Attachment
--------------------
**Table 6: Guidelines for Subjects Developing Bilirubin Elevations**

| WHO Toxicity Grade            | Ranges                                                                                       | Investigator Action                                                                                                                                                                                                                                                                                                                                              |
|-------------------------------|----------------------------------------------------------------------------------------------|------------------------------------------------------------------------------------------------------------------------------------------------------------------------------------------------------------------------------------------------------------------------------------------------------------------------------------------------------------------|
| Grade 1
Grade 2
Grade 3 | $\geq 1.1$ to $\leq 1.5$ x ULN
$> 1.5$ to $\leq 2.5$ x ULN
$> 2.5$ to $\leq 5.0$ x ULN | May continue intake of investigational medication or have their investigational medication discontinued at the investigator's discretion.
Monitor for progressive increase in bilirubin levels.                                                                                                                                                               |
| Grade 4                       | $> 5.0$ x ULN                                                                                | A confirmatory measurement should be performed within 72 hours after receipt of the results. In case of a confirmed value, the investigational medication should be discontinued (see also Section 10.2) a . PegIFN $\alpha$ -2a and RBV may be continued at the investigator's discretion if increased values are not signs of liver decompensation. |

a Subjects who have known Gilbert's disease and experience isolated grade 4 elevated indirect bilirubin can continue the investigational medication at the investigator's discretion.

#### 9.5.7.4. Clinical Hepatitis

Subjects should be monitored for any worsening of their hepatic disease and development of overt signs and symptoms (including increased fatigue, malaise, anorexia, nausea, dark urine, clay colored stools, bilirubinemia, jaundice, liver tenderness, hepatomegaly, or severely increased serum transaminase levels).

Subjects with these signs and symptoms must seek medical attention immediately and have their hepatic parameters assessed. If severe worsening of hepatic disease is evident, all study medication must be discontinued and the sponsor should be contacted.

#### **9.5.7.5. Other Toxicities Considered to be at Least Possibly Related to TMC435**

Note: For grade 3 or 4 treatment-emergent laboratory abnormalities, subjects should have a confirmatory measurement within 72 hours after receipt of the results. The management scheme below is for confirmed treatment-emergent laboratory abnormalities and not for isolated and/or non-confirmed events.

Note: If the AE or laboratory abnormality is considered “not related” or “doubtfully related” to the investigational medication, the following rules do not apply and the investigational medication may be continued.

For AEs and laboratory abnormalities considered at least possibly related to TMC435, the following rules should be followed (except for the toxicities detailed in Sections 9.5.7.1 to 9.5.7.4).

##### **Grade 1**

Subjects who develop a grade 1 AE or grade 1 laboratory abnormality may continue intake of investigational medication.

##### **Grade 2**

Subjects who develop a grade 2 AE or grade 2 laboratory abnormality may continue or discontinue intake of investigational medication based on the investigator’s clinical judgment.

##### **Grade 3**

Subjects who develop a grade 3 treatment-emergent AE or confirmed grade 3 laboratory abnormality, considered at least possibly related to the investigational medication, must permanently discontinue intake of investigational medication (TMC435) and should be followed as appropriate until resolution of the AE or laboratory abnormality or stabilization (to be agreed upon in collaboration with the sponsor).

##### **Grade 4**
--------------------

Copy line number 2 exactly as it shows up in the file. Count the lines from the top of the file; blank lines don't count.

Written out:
| WHO Toxicity Grade            | Ranges                                                                                       | Investigator Action                                                                                                                                                                                                                                                                                                                                              |